Alex Stanway, Guildford, England
Pure and simple, the United States of America has no obligation to a treaty that it never signed. We did not 'abandon' the treaty as some would have you believe. Let us start regulating human breath as well! After all, we breathe out CO2. You all should stop your whining about CO2 and the harm that the United States has put you all in. "Global Warming" theories are bunk and so are the scientists who have managed to trick the world into thinking that such a problem exists.
Scott Walsh, Seattle, USA
Ilze Gailite Holmberg, Nex°, Denmark
The US is the richest country in the world and it is going to economize on the health of its future generations. All of us are responsible for ourselves. How can the US cite the developing countries which are not taking part in the treaty? Does this programme serve the needs of somebody else? Not the US's as well as other nations' in the world? There is a proverb in Russian "After me there can be just a flood".
Thousands of US citizens will die due to this decision. The most vulnerable ones are the inhabitants of Florida (a revenge?) who will face an increased number of hurricanes, tornados etc.
Why do I not find Bush's views surprising? This is yet another example of the greedy self interest of the rich outweighing the moral and ethical considerations of maintaining the 'health' of our planet. Bush is demonstrating a narrow minded view typical of the West in wanting immediate gratification by further increasing America's wealth, without considering the long term implications of such an action. I am sure his 'special' relationship with the oil barons is at the basis of this step backward in thinking.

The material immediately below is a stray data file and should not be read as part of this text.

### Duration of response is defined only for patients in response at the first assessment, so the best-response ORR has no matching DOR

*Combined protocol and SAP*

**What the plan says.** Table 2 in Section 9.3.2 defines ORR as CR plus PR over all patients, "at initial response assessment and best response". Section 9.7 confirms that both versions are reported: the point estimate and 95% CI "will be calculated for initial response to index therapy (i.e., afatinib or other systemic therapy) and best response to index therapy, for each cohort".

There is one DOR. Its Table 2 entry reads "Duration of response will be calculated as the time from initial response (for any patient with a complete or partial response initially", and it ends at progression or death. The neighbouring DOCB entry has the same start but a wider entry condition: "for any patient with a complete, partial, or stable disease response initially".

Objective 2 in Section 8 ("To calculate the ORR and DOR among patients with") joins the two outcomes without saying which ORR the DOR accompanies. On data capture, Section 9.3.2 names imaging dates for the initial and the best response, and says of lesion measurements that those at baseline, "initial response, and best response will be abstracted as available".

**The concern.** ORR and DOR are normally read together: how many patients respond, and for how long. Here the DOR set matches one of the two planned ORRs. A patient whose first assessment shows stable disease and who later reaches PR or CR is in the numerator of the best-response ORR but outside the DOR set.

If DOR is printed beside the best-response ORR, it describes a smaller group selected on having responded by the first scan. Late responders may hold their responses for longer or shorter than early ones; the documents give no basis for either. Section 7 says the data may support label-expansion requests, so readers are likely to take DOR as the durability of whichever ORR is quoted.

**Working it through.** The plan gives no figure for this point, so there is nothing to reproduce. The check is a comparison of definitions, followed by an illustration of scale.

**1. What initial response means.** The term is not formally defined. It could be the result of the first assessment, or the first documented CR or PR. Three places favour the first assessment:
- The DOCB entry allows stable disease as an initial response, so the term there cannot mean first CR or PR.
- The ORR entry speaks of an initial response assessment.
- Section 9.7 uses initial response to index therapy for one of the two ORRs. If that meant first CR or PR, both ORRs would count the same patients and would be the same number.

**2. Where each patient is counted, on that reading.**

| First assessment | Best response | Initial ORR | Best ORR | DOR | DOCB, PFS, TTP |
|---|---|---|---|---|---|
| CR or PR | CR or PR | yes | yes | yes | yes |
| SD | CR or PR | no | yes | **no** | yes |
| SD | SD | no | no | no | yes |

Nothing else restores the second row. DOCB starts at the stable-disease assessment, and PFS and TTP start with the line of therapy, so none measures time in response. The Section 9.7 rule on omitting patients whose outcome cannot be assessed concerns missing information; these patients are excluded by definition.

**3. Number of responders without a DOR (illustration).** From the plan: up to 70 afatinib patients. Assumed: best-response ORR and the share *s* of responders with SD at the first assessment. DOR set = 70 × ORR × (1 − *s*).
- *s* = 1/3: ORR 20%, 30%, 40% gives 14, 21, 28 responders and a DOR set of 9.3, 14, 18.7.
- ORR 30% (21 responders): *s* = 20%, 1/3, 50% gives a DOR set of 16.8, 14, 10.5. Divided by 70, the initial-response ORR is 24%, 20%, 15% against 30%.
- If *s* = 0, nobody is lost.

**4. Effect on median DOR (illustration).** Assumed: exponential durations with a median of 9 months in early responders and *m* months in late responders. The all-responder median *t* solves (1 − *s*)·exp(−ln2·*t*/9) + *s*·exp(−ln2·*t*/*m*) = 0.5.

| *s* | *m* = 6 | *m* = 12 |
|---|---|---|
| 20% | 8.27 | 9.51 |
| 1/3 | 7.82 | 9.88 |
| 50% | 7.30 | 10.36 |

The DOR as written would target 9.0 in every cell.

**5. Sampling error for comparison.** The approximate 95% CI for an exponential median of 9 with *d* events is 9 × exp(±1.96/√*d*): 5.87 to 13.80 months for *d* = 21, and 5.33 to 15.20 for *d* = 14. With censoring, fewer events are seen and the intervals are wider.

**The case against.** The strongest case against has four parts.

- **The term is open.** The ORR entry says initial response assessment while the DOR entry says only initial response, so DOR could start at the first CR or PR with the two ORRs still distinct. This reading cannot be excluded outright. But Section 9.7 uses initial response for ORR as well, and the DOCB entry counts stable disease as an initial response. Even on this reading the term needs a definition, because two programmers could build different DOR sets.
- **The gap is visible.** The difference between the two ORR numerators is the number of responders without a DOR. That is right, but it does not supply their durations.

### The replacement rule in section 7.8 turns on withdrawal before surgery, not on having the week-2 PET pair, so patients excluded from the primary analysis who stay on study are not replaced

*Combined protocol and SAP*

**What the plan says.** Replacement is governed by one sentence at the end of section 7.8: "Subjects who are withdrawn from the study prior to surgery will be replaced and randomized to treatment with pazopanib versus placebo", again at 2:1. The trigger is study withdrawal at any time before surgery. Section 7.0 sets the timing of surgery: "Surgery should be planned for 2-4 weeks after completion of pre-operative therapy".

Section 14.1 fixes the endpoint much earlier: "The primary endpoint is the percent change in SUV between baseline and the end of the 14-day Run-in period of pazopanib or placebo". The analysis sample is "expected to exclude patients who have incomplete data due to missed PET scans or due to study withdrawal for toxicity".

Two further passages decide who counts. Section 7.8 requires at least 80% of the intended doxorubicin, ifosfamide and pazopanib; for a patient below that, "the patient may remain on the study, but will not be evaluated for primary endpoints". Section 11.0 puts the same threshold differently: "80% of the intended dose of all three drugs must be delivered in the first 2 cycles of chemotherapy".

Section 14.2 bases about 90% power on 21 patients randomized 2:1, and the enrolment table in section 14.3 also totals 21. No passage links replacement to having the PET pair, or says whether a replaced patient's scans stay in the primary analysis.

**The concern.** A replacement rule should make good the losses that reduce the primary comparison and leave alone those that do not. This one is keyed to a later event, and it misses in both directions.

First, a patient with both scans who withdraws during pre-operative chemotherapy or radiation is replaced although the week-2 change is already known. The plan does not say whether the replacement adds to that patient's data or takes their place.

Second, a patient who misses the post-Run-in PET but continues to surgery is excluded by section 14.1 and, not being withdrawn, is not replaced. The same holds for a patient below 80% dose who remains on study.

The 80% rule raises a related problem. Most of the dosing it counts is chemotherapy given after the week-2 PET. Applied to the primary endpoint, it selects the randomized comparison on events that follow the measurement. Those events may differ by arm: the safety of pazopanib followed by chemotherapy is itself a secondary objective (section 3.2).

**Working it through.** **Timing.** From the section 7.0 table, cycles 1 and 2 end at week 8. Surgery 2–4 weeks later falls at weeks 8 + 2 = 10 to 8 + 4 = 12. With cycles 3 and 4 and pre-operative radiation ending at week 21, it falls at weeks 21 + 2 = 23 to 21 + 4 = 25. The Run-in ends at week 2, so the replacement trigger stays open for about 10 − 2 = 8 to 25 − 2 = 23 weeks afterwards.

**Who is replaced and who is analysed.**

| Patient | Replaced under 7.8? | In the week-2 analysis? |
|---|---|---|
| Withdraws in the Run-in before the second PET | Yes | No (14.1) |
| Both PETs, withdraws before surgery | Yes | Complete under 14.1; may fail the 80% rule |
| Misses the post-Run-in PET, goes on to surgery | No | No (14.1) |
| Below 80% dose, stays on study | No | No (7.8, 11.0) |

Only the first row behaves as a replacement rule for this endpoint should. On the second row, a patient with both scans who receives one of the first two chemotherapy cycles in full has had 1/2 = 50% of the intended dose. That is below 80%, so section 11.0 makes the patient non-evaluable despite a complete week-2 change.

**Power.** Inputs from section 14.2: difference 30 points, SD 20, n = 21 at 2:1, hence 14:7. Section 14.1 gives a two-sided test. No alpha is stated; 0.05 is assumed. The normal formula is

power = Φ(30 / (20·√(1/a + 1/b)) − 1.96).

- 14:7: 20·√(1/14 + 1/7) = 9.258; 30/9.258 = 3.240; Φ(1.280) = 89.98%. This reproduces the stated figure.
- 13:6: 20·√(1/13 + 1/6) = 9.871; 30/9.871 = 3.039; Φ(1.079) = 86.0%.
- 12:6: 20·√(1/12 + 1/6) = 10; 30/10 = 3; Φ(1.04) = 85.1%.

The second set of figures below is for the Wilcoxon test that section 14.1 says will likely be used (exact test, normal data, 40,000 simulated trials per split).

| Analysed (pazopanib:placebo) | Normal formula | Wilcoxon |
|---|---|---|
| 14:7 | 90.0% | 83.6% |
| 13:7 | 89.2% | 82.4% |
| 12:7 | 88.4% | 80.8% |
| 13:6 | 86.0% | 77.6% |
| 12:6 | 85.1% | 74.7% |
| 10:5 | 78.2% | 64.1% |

Mr Bush is only following American public opinion. The sanctions against the US for trying to get a trade advantage by ignoring environmental issues should be so severe that even the American people notice, not just the current administration.
Rightly or wrongly (and I believe wrongly) the US has chosen to ignore the Kyoto agreement. My worry is that Dubya's stance may be cited as a precedent by other self interested governments. Kyoto took long enough to negotiate in the first place, the actions of the US can only weaken it. We must continue to apply pressure to our own government so that they do not follow Bush's lead.
What is it then, Mr Bush, that you intend to do? The US is great at leading the way, try the environment issue, I'm sure you can make money out of it somehow. I suppose when we've totally exhausted all our resources, we could always eat all that lovely money.
It's irresponsible, selfish, narrow-minded and shows a lack of knowledge and interest in foreign affairs.